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“The main protagonist, Stefan looks after his mother and younger brother after his father, a Polish Army officer, died during the German invasion of Poland in September 1939. Stefan works in the Wedel chocolate factory and finds it increasingly difficult to bear the humiliation he suffers at the hands of the Nazis at every turn. When the opportunity presents itself, he joins the underground Polish Home Army, encouraged by Kama (Anna Próchniak), a childhood friend and next-door neighbor. Kama is secretly in love with Stefan. But it is a subtle and sensitive girl named Biedronka (played by Zofia Wichłacz) who becomes Stefan’s first love. But then the Warsaw Uprising breaks out. The uprising was staged by the underground Polish Home Army in an attempt to drive German forces out of Warsaw before the approaching Red Army entered the city. During the fighting, which lasted for 63 days, about 16,000 Polish soldiers were killed or went missing, 20,000 were wounded and 15,000 were taken prisoner. As a result of air raids and artillery shelling as well as harsh living conditions and massacres staged by German troops, anywhere between 150,000 and 200,000 civilians died”.



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Although it takes place during a war, this is the story of people and not of armies or barricades. The movie is not meant to an argument in the ongoing debate in Poland about whether or not the decision to stage the uprising was the right one. Rather the film conveys emotion.

This is not a perfect film by any means but it is worth seeing. It gives testimony of one of the biggest humanitarian disasters in the history of mankind without resorting to disproportionate martyrdom. Although the last thirty minutes is bloody, the last scene makes up for all previous flaws of the film and shows what the last days of the Warsaw Uprising looked like.

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It is an epic love story set to the background of war and the way the young lovers perceived the occupation surrounding them. There is violence and gore that de-romanticizes the period but that is integral to what we see here.

“Arcade” by Drew Nellins-Smith— A Subculture Unto Itself

arcade

Nellins-Smith, Drew. “Arcade”, Unnamed Press, 2016.

A Subculture Unto Itself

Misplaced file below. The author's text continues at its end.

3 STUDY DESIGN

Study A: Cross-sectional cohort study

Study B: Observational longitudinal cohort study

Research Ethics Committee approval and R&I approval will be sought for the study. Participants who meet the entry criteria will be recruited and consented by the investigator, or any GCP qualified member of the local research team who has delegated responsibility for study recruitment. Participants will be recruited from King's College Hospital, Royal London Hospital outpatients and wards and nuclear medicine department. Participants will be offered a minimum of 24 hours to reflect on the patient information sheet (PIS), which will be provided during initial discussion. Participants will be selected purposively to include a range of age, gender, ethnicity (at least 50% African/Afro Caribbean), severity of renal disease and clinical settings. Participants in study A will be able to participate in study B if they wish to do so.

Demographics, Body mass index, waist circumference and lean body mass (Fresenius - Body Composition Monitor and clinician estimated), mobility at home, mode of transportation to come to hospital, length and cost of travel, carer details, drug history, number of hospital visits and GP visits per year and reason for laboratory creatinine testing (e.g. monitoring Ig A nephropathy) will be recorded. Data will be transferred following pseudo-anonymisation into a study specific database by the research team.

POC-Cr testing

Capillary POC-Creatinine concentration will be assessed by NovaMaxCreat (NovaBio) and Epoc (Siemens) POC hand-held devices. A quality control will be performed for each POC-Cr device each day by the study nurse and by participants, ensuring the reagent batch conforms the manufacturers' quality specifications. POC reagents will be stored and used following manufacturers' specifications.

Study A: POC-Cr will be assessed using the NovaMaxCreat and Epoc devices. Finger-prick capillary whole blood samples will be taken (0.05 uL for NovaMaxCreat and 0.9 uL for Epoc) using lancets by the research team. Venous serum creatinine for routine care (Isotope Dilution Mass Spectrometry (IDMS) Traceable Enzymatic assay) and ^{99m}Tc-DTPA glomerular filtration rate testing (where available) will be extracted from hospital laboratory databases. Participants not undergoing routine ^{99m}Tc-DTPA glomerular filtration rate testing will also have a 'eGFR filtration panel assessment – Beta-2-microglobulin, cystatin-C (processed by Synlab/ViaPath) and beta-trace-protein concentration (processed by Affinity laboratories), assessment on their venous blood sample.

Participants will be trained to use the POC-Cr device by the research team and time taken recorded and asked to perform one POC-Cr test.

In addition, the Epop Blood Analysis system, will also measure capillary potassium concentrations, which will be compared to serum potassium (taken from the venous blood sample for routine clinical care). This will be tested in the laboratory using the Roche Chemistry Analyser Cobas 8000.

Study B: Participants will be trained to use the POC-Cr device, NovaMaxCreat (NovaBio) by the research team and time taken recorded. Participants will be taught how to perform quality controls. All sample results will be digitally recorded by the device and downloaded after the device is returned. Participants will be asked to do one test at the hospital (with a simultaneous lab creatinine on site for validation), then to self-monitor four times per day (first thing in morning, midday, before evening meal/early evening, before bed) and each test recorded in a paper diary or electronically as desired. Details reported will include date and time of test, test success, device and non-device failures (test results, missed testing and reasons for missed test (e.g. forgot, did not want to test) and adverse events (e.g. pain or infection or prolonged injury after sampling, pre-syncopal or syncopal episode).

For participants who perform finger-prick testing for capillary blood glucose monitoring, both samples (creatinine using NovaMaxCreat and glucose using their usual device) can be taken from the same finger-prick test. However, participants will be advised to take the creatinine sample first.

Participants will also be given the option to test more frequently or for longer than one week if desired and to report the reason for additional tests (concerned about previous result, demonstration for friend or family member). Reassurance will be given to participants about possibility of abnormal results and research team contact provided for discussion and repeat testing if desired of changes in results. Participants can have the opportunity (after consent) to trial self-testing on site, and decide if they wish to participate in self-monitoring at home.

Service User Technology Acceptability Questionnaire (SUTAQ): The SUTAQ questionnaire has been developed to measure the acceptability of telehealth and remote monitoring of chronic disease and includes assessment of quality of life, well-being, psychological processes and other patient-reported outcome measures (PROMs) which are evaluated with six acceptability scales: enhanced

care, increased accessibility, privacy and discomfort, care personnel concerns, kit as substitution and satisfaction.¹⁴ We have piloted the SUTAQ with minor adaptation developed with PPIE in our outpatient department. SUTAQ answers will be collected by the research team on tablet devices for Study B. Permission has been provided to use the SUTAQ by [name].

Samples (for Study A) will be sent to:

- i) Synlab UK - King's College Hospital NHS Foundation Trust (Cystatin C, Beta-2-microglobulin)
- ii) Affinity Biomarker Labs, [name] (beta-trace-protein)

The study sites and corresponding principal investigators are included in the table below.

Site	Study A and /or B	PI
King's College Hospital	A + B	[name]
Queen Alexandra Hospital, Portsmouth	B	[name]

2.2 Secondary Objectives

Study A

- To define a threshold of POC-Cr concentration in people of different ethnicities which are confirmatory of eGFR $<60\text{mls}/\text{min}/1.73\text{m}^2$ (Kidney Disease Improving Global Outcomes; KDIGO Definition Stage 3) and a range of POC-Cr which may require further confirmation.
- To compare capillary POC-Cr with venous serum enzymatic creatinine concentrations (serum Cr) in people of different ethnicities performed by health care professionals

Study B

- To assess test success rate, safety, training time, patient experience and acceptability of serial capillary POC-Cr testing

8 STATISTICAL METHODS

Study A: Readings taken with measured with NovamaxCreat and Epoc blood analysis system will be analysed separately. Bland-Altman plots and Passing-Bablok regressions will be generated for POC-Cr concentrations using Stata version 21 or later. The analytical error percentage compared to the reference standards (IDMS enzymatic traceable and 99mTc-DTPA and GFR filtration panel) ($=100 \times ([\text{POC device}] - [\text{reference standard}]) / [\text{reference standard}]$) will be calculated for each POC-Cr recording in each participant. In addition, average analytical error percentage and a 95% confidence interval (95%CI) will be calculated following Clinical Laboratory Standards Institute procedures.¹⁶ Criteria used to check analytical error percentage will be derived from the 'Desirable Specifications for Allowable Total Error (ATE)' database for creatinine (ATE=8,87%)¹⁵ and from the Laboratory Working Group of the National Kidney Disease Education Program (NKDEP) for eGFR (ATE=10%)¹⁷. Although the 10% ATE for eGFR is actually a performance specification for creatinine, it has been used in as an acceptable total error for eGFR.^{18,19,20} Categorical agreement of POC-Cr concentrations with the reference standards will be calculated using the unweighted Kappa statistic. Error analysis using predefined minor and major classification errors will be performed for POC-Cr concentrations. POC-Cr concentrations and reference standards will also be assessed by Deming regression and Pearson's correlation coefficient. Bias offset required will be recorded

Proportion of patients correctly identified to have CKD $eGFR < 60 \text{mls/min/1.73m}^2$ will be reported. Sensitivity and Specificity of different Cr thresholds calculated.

Amos Lassen

Having just broken up with his boyfriend, Sam discovers a whole new world at an XXX peepshow on the outskirts of town. What he did not know at first, is that the arcade is not just a place for married men to have anonymous sex but that it is its own subculture and there are rules, customs and language that belong just there. It is a place for instant gratification and is easy to navigate. For Sam it is a wonderful diversion that takes away the loneliness he feels. There is also a sense of excitement that he feels upon entering and it did not take long before he found himself visiting it over and over again. Even more interesting than the amount of time he spends there is the fact that his visits cause him to think about his past and his religious childhood in a small Texas town. Included in his reverie are the memories of sex back then and the expectations from watching science-fiction movies that did not come to fruition.

As a graduate student, I spent some time working and doing research at an arcade in New Orleans and I can attest to the honesty with which this book was written. It is a candid and quite graphic look at one man who attempts to deal with strong desire while maintaining a very carefully constructed self-image that is at odds with his behavior. Sam appears to be self-destructive and is on a downward spiral. He narrates his story and we learn that he is in his 20’s is gay but closeted and there are two things that he loves in life—his ex-boyfriend, a cop, and the time he spends at the arcade. It is interesting that no matter where they are and their age, arcades all seem to be somewhat seedy places. In the outer lobby, or the store itself, there are racks and racks of porno magazines and DVDs. In the back is the arcade consisting of small booths where customers can drop coins to watch some really old porn. Many of the booths have glory holes and it is within them that sex takes place. Sam shares his visits with us and we see that even when he is not at the arcade he thinks about it.